I agree with most of your comments, how-and-ever, you avoid the most important matter and that is the renewed Anglican Subscription to the Seven Ecumenical Councils. It is these that preserve the Catholicity of the Anglican Church and the Articles with the Canons have to be seen through the light brought by the Seven Ecumenical Councils . 1537/43/1559 and 1572 the belief of the Anglican Church in these Councils was renewed! If anything, after Revelation and Scripture highlights Anglicanism it is the belief in the Councils and what they stand for !Antiquity!

    For favour of Publication!

  2. An excellent post!

    Unless we go behind the Glorious Revolution to the original texts, we are quit likely to find ourselves duped into believing that classical Anglicanism is simply a comprehensive mishmash without clear definition. But as the post demonstrates, the creation of “Anglican Fudge” is a much more recent thing!

  3. Dear Death,

    I’ve been reading Dr.Henry Wheeler’s History and Exposition on the 25 Articles of the Methodist Episcopal Church (1908). Methodism is surprisingly high church (in the old, original sense). I’ve gotten some fascinating insights from his most excellent history. Regarding the authority of the Articles, he says:

    p. 5, “The English Articles in their earliest form were the product of many bishops and divines. As the Roman Catholic Church contained all that was positive in Christian doctrine, the English Reformers found it difficult to prepare Articles which simply denied teachings of that Church contrary to the Word of God; they therefore adopted as a foundation an article declaring that the whole doctrine of the Christian religion is contained in the scriptures, and that therefore they would admit no Article till it had been proved from Scripture.
    The Articles were not the work of any one eminent theologian; were not devised by any Council, Conference, or Convocation. They were a growth, a development calculated to meet and resist errors that had arisen in the Church of Christ in different centuries. They mark the struggles of the Church too arrive at a clear and correct definition of truth, to emerge from error and guard herself against inroads of dangerous heresies. They bear the marks of many minds. For foundation they go back to Christ and the apostles, since very positive assertion of doctrine must be founded upon God’s Word and every negative declaration must be justified by the same infallible rule…”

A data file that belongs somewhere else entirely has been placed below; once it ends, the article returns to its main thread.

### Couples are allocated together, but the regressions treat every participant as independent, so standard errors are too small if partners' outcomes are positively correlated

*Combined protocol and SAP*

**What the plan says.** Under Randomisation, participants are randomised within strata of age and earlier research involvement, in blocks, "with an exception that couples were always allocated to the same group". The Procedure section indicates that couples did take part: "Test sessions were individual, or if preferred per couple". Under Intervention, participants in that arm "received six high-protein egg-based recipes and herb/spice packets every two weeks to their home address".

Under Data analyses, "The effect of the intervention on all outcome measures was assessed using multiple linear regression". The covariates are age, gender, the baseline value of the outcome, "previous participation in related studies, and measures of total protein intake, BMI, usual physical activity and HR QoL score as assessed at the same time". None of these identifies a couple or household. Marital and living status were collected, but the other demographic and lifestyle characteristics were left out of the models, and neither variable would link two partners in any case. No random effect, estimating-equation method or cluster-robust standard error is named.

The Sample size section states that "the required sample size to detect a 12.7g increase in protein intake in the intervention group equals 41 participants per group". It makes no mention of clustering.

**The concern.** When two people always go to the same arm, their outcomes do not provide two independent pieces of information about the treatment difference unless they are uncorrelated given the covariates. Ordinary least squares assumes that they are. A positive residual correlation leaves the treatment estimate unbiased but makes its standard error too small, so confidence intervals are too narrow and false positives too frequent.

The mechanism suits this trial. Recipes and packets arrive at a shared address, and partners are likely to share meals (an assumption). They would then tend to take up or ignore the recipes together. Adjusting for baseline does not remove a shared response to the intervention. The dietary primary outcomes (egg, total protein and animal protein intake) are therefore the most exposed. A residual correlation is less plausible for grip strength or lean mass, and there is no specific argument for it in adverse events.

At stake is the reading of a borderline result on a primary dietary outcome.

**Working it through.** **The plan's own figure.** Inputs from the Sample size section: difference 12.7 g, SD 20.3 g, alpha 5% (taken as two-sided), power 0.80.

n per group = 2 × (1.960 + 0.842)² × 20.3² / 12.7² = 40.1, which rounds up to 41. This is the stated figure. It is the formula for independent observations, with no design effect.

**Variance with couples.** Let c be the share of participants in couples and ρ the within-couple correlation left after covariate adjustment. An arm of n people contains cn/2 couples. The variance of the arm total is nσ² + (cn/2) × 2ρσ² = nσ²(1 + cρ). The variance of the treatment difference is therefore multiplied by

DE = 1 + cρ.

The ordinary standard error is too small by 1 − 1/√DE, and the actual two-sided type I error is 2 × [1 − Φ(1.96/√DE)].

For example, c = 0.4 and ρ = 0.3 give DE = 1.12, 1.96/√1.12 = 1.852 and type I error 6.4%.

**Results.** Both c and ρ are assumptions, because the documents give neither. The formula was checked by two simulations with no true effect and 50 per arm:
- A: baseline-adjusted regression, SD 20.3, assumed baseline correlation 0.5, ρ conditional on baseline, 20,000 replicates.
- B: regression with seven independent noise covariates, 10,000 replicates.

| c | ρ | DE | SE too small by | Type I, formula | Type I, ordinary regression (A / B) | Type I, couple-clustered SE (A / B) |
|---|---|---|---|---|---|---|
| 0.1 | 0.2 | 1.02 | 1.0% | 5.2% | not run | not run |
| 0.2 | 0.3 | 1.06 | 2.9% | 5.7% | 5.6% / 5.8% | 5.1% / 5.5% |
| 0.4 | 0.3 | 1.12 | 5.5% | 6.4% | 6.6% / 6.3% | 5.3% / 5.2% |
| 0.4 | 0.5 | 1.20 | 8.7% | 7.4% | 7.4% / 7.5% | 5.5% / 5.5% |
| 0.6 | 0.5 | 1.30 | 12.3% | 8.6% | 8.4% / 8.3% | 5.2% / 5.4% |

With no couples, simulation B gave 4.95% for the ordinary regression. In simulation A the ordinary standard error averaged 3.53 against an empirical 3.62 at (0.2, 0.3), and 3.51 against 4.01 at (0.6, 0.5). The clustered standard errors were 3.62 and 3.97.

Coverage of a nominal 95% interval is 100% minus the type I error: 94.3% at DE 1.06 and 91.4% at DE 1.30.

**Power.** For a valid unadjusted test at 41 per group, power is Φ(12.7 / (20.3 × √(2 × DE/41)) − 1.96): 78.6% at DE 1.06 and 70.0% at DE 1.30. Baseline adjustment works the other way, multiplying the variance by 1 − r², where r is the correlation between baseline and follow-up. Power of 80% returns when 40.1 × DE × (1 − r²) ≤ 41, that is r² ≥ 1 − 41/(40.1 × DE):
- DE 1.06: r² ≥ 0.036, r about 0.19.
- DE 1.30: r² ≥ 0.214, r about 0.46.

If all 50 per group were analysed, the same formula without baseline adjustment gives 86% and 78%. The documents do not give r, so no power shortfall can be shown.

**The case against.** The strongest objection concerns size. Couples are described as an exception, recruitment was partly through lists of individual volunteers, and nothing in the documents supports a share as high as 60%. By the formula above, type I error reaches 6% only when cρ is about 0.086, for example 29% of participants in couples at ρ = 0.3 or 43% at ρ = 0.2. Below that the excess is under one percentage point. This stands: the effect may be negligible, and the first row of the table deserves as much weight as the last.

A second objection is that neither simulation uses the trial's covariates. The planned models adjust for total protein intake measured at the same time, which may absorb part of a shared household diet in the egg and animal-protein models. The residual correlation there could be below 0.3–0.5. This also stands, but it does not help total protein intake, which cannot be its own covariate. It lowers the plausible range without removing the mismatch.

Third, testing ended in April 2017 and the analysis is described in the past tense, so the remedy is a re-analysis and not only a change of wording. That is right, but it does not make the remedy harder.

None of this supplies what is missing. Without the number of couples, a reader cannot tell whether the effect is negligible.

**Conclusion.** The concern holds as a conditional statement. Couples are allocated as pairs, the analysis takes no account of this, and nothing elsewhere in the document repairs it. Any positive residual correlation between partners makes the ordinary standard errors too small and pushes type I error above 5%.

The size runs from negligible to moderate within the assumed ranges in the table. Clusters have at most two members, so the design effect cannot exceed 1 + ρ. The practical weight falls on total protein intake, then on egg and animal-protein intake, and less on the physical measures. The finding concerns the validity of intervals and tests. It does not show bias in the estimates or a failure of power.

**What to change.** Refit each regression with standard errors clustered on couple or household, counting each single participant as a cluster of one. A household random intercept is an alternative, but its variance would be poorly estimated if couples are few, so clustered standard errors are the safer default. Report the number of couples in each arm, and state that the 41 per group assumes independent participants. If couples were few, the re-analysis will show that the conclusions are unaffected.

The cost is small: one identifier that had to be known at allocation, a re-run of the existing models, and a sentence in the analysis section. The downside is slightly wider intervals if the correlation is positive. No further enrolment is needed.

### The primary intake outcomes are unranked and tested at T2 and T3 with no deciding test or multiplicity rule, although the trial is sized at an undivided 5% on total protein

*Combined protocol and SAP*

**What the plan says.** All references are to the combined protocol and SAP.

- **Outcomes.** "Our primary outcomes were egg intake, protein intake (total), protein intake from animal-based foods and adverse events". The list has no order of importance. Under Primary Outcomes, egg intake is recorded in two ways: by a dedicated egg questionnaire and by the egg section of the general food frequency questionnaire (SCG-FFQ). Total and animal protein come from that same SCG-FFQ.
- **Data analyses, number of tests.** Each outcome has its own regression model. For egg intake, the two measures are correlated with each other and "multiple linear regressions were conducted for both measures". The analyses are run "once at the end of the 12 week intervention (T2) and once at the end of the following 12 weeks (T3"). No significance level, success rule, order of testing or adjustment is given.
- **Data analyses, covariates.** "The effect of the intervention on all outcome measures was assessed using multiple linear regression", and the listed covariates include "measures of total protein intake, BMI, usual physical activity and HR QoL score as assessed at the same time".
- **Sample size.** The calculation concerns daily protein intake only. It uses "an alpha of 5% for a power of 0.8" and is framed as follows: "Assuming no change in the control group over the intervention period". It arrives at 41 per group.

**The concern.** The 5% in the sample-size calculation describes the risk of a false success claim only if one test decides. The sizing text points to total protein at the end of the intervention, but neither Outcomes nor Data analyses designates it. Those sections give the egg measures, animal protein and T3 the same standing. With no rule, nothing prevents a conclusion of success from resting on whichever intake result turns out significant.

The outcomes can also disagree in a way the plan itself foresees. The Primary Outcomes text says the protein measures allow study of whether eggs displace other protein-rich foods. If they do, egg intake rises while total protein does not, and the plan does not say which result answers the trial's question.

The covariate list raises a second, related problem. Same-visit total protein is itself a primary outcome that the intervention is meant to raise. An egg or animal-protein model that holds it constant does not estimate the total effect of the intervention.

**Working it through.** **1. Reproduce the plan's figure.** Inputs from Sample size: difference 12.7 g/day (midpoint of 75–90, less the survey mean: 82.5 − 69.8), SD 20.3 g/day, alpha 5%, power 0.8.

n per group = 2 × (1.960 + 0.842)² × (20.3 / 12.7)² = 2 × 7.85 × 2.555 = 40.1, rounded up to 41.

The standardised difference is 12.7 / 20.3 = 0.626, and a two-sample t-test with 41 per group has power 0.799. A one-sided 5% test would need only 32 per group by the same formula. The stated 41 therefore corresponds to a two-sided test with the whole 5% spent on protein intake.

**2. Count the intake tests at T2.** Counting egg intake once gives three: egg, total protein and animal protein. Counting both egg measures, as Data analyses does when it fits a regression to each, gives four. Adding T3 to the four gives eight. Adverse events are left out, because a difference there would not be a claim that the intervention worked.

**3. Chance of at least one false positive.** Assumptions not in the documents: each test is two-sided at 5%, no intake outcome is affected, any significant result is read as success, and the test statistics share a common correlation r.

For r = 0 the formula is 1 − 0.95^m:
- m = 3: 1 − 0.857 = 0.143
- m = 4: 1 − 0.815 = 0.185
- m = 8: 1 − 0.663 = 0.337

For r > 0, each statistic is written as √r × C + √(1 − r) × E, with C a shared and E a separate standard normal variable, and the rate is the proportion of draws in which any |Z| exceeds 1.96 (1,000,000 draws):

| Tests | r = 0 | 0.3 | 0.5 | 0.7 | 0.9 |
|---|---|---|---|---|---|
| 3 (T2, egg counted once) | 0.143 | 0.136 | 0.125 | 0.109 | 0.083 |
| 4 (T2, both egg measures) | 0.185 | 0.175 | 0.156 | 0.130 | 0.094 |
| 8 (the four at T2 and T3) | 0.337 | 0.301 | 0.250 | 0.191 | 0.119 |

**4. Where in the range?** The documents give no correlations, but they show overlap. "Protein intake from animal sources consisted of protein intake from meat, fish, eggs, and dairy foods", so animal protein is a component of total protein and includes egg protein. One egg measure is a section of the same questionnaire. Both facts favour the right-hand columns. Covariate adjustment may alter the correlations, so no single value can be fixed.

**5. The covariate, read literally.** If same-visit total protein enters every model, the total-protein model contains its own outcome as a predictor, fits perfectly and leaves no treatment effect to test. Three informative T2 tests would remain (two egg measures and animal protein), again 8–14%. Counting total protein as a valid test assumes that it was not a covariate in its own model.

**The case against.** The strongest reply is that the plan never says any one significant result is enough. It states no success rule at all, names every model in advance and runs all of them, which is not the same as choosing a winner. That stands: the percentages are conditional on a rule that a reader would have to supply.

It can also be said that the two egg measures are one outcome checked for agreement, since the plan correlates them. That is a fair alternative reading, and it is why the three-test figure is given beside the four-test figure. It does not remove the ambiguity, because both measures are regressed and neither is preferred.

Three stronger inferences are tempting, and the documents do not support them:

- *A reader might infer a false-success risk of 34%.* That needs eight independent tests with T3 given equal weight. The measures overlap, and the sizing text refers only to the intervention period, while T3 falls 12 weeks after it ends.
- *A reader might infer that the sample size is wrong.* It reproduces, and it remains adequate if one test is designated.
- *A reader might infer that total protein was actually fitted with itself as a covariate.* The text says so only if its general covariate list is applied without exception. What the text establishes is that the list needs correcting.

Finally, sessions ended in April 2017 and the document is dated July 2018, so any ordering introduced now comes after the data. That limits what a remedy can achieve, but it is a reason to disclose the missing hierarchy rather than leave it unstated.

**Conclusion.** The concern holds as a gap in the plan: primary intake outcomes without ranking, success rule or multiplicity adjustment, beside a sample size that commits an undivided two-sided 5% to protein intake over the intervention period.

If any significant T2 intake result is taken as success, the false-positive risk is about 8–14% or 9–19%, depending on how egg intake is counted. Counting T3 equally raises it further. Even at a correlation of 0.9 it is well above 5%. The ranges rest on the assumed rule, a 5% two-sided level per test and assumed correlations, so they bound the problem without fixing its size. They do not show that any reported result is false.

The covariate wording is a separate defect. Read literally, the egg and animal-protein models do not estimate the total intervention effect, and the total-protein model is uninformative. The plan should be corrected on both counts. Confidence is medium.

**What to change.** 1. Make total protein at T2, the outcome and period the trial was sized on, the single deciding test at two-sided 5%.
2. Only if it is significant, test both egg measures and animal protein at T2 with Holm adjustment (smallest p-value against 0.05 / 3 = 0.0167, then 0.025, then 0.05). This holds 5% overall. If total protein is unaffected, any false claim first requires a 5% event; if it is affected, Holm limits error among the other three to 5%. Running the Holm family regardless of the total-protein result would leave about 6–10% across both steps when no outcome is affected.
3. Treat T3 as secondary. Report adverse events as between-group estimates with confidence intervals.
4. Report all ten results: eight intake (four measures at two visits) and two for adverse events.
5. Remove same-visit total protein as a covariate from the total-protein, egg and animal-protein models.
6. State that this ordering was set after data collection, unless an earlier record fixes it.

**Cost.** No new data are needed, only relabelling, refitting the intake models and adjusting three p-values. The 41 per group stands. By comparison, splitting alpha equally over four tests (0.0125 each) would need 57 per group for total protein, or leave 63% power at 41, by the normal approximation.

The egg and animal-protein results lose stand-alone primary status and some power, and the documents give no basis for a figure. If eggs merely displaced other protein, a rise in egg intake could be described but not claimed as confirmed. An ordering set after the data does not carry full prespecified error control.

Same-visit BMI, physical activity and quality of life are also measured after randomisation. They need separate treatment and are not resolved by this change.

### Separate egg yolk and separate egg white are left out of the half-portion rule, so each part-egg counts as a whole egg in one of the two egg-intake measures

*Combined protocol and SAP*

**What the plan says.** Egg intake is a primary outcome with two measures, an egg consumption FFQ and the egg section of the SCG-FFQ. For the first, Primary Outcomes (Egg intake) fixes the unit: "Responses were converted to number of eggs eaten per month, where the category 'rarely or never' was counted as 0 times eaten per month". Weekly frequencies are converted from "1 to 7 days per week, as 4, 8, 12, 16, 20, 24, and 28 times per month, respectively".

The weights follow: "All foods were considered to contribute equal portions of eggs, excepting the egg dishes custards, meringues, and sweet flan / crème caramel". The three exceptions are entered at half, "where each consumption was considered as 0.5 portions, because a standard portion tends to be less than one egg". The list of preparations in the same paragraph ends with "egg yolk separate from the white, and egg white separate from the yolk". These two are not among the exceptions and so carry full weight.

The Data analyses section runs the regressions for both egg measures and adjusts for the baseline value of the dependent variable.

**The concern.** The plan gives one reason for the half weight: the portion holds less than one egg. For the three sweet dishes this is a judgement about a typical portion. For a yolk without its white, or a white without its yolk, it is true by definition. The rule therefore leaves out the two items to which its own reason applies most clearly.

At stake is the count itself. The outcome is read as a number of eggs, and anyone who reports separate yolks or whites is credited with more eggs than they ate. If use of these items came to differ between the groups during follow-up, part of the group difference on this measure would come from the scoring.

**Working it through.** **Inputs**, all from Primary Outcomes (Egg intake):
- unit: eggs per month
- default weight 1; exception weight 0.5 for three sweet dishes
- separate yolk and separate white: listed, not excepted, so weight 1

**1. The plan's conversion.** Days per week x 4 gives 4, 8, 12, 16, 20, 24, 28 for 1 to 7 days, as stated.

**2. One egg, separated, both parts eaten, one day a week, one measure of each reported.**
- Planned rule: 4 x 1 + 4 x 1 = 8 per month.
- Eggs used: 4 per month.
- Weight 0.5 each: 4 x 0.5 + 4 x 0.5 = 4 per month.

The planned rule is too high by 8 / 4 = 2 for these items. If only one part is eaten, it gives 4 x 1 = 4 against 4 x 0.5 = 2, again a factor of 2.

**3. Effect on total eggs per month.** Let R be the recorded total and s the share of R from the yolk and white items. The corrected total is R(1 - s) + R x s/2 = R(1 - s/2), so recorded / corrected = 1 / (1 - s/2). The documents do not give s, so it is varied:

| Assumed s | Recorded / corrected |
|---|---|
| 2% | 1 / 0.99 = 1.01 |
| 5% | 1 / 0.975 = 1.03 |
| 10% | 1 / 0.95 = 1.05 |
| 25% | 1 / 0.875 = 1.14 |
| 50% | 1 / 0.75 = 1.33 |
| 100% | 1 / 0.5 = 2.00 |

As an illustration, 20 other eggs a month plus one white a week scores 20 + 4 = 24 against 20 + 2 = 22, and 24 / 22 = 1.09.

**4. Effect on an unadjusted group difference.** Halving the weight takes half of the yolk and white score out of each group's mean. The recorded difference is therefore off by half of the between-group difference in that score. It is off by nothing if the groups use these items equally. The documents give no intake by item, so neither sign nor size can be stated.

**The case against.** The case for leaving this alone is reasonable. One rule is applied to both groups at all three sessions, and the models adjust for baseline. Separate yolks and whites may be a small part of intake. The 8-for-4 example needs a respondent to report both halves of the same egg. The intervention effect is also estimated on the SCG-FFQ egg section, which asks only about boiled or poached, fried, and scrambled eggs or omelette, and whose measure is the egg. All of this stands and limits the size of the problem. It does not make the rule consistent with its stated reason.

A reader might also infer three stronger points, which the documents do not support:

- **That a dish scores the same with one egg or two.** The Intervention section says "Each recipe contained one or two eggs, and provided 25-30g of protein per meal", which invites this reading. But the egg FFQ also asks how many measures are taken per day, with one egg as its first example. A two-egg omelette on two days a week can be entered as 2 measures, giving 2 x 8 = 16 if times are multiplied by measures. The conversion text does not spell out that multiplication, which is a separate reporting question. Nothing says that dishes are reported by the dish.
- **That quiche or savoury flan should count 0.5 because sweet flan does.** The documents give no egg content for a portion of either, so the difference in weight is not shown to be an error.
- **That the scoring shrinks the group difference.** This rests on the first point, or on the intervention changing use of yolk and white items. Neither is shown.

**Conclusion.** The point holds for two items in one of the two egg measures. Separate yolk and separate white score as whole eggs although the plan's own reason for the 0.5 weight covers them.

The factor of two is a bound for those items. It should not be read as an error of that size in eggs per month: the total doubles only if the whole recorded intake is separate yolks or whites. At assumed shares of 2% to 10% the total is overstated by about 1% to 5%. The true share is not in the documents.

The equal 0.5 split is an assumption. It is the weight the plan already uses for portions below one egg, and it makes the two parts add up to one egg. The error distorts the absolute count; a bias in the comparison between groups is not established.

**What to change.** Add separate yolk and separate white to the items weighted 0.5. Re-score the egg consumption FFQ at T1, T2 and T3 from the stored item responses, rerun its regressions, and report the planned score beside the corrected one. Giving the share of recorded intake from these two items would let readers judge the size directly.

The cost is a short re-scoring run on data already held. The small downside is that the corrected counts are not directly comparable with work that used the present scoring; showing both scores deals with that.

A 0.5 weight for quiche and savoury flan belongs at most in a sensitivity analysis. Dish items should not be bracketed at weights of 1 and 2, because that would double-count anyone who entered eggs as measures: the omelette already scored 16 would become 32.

p. 13, “Against this view it is contended that the design of such Articles is not to sum up the whole of Christianity, but merely to set forth the belief of a given Church upon the leading truths of religion, as well as touching those matters that have been subjects of heretical corruption or controversy, and respecting which it is necessary that there be, for the sake of peace, agreement among members of the same Church. Articles of Religion are not intended to be guides through all the voyage of Christian inquiry, but beacon lights to inform the mariner where lie those rocks and shoals in which preceding voyagers have made shipwreck. A rational religious faith without dogma is impossible; that is, some authoritative formula is indispensable for that which is to be believed as true and defensible doctrine. Articles of Religion form a brief summary of truth which will serve as a guide to those lacking time and capacity for original investigation. Such persons, by them, will be encouraged and given confidence that they are standing on firm foundations laid by wise master-builders with materials taken from the Word of God.”

    The footnotes at the bottom of p. 5 were likewise interesting:

    “It may seem strange that good and intelligent men of such widely different views could conscientiously subscribe to the same Articles of Religion. The learned Dr. William Paley, a celebrated divine of the English Church, takes a broad view of assent by the clergy: ‘They who contend that nothing less can justify subscription to the Thirty-nine Articles than the actual belief of each and every separate proposition contained in them must suppose that the legislature expected the consent of ten thousand men, and that in perpetual succession, not to one controverted proposition, but to many hundreds. It is difficult to conceive how this could be expected by any who observed the incurable perversity of human opinion upon all subjects short of demonstration’.
    If the authors of the law did not intend this, what did they intend? They intended to exclude from offices in the Church,
    1. All abettors of popery
    2. Anabaptists, who were at that time a powerful party on the continent.
    3. The puritans, who were hostile to an Episcopal constitution; and, in general, the members of such leading sects or foreign establishments as threatened to overthrow our own.
    Whoever finds himself comprehended within these descriptions ought not to subscribe. Nor can a subscriber to the Articles take advantage of any latitude which our rule may seem to allow, who is not first convinced that he is truly and substantially satisfying the intention of the legislature”

    Every tender society has rules of conduct, mission, belief, etc… Why is the Church expected to be the least of so?